Sunday, July 15, 2012

The Robbers Fire

I went out on to the deck last Wednesday afternoon to take a look at what might be wilting in the garden during our 98+ degree heatwave. The leaves were drooping everywhere, but this is what caught my eye:
That's not a big billowy cloud. It's a plume of smoke. I called Roger to come take a look, and I grabbed the camera. This is the Robbers Fire. It had started just a few minutes before I clicked the photo. We've been keeping an eye on the fire since then.
By Thursday there was a steady drift of white smoke across the southeastern sky. The fire had grown to 700 acres. We learned that it's burning in a very steep canyon along the American River about twelve miles southeast of us.
By Friday, the fire was 1300 acres and moving steadily northeast, out of our direction. However, we started smelling the smoke that morning, and the haze became quite persistent. On Saturday, the fire was 1900 acres and only 20% contained.
This is our hazy backyard, Sunday morning. That sky should be as blue as the top photo, but as you can see the haze has definitely taken over. By 11:00 AM, the fire had grown to 2250 acres. There are 2000 firefighters on the scene. The governor called in five National Guard units as well.
There's nothing we can do but wait and see what happens. All day and night the tankers and helicopters fly overhead. They are working non-stop. There's something about waking in the night and hearing the planes, knowing they are out there in the dark working so hard while we've been sleeping. Gratitude hardly touches it.
Late Sunday afternoon update: We read in the online news that CalFire called in the DC10. We wondered what that meant. We walked out on the deck to the look at the sky and saw this huge plane. Here's what it can do: The DC-10 Airtanker is able drop as much as 12,000 gallons of retardant in as little as eight seconds. The aircraft uses a computerized gravity-feed water dump system that is essentially a modified and scaled-up version of the system used by Erickson Air-Crane on its S64 helicopter. The drop rate, controlled from the cockpit, is governed by the opening of the tank doors.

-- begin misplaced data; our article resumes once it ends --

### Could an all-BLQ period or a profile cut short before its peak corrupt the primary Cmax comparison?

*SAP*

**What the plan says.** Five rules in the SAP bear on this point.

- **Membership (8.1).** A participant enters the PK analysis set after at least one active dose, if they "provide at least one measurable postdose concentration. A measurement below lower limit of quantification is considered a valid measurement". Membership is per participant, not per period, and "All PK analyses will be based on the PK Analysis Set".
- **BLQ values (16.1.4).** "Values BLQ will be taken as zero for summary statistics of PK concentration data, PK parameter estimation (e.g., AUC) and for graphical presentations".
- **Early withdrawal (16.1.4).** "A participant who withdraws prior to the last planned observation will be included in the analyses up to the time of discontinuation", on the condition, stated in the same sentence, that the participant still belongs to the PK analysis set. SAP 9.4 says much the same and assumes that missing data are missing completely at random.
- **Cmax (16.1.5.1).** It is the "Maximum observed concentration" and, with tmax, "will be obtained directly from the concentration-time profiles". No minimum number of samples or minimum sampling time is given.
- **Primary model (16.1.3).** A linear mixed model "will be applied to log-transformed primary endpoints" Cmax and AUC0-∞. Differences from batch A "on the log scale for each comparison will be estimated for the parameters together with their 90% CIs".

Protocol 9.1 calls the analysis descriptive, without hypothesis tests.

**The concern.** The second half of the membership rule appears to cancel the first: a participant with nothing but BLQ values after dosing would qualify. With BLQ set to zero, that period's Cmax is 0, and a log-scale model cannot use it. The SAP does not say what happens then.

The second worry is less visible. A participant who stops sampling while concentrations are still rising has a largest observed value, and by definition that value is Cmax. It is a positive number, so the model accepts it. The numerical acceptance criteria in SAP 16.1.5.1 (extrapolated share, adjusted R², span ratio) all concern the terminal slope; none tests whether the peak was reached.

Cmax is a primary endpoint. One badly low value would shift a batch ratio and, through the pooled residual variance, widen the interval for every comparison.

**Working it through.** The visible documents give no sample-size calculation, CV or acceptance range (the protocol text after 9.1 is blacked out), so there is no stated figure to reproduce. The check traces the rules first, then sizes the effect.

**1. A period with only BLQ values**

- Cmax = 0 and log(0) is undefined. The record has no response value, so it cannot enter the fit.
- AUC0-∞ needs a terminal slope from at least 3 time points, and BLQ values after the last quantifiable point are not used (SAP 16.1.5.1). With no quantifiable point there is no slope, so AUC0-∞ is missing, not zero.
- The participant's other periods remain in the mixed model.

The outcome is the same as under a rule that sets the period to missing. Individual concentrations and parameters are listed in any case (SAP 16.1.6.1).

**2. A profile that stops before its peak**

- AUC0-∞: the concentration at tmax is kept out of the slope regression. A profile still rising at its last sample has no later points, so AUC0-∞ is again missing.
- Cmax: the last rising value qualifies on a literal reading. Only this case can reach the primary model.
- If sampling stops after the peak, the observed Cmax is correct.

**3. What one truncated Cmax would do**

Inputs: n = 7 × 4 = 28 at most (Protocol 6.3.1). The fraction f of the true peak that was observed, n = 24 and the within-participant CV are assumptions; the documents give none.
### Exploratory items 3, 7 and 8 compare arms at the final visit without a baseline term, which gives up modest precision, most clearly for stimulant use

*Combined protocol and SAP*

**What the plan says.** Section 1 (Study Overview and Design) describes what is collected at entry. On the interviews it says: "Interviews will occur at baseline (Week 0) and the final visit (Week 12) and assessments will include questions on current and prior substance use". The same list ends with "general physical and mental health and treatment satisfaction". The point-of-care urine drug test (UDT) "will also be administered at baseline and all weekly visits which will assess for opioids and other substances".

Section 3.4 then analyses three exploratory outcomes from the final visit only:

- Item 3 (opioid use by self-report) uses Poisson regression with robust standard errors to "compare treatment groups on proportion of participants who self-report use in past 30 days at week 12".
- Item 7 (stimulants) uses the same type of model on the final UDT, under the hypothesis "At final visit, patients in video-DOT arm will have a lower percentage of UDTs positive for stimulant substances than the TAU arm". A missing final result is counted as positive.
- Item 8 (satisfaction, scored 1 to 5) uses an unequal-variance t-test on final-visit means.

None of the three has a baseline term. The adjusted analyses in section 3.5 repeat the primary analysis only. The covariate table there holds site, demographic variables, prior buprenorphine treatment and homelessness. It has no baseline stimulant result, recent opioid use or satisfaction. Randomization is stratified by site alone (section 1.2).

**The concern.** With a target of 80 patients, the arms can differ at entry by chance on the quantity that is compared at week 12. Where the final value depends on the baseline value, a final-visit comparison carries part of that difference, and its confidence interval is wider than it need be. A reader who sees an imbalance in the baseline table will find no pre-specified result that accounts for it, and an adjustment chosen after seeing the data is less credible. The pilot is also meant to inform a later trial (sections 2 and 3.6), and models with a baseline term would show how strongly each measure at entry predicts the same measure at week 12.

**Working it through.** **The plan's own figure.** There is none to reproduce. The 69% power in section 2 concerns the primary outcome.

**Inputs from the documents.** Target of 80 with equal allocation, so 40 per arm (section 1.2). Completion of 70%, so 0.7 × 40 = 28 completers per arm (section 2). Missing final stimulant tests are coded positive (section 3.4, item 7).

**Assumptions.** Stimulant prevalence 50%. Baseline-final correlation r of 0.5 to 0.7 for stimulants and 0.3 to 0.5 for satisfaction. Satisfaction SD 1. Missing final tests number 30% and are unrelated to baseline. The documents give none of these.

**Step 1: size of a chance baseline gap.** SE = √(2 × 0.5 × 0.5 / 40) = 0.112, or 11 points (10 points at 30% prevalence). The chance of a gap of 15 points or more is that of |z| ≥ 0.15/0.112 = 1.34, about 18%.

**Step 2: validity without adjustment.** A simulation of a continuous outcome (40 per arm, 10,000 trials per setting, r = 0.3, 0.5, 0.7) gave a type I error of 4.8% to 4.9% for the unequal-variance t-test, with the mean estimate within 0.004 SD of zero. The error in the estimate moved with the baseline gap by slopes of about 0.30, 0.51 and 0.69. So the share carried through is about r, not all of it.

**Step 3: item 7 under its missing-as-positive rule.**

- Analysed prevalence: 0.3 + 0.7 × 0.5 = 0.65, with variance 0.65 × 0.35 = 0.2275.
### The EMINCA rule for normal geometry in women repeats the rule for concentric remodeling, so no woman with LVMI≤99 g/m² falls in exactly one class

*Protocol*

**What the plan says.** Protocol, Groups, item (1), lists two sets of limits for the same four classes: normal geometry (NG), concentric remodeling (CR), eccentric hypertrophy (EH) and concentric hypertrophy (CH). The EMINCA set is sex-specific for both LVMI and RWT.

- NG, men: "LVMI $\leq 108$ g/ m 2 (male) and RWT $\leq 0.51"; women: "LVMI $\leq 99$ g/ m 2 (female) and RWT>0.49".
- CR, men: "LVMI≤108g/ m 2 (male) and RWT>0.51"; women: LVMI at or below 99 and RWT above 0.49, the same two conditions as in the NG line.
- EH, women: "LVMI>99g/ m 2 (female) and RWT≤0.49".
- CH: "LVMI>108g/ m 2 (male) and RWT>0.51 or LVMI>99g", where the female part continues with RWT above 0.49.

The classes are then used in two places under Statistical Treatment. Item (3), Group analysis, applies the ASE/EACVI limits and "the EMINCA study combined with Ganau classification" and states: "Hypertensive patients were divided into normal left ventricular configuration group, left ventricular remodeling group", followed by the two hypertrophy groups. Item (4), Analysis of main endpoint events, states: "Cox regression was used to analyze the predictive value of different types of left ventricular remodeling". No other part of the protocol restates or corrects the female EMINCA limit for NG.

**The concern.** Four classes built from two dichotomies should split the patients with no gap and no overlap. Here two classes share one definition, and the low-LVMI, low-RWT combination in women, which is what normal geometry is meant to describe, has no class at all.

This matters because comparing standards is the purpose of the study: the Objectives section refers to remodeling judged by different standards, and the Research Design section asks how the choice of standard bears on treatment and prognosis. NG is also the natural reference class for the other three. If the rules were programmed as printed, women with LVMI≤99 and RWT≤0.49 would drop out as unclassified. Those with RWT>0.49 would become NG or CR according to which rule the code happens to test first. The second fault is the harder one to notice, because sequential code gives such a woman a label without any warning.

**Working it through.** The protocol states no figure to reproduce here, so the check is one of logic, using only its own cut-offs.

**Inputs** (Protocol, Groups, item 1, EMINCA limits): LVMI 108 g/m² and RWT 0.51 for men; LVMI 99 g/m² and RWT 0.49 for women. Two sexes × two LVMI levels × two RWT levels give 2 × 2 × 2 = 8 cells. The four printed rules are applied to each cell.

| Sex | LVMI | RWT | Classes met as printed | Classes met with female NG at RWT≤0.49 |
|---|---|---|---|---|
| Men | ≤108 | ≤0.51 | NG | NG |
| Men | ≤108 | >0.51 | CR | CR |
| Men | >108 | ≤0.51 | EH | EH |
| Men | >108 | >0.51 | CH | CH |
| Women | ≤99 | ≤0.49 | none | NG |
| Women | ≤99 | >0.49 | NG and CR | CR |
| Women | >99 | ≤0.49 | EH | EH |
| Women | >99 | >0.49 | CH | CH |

To see it flying over our yard was a crazy big surprise.


  1. You and the others that live near the fire are in my thoughts.

  2. I sure hope it doesn't come toward you.

  3. I've experienced that quite a few times over the years. It's always scary. The worst was when we got notified we might have to evacuate and had to decide what to take into our daughter's in town. What do you save?

  4. I am wishing rain in your direction! Best of luck to you.

  5. Oh robin, how very scary. I hope they get it under control soon and you feel none of the direct effects. Please keep us informed. Only good thoughts coming your way that it can be contained.
    I do hope you have a plan B just in case.

  6. Sounds like you have a front row seat.
    Take care.
    And have your bug out bag ready.

  7. I feel worry for you and sorrow for all the beings who lose their homes or perish in that inferno.
    I understand that fires are natural; but human meddling in the environment has made them much more dangerous.
    Anyone benefiting from the work of the firefighters had better not vote for Romney!

  8. How frightening that must be, even if it seems to be burning the other way. How wonderful those firefighters are. Here's hoping they can contain the fire sooner rather than later.

  9. Thinking of you! Be safe.... MandT

  10. That is pretty scary stuff.
    I hope it can be contained soon.
    I wonder how all the critters(2 legged/four legged)are fairing.

  11. What a frightening experience; may you keep safe.

  12. Too common a scenario throughout the southwest these days. Hope the firefighters are able to get it under control. Weather conditions are so important. Heat and wind are such enemies in steep canyons.

  13. I'm keeping you both and your beautiful home in my heart, Robin, with fervent wishes for it to keep moving away from you. I can hardly think of anything more threatening, or frightening, than a wildfire. Hugs for you and Roger.

  14. the sight of that DC10 flying so low is pretty darned impressive.

    Though the fire is far away, you are getting plenty of smoke in your air - and lungs.

    The winds blew hard all day today and I kept wondering how it was blowing in the foothills just an hour away. I haven't ck'd the news.

  15. Thinking of you and those in your area.

    Astonishing to see that huge plane flying by so close to you.

    Just checked the news which said it is 50% contained and should be completely contained by Saturday. I hope so.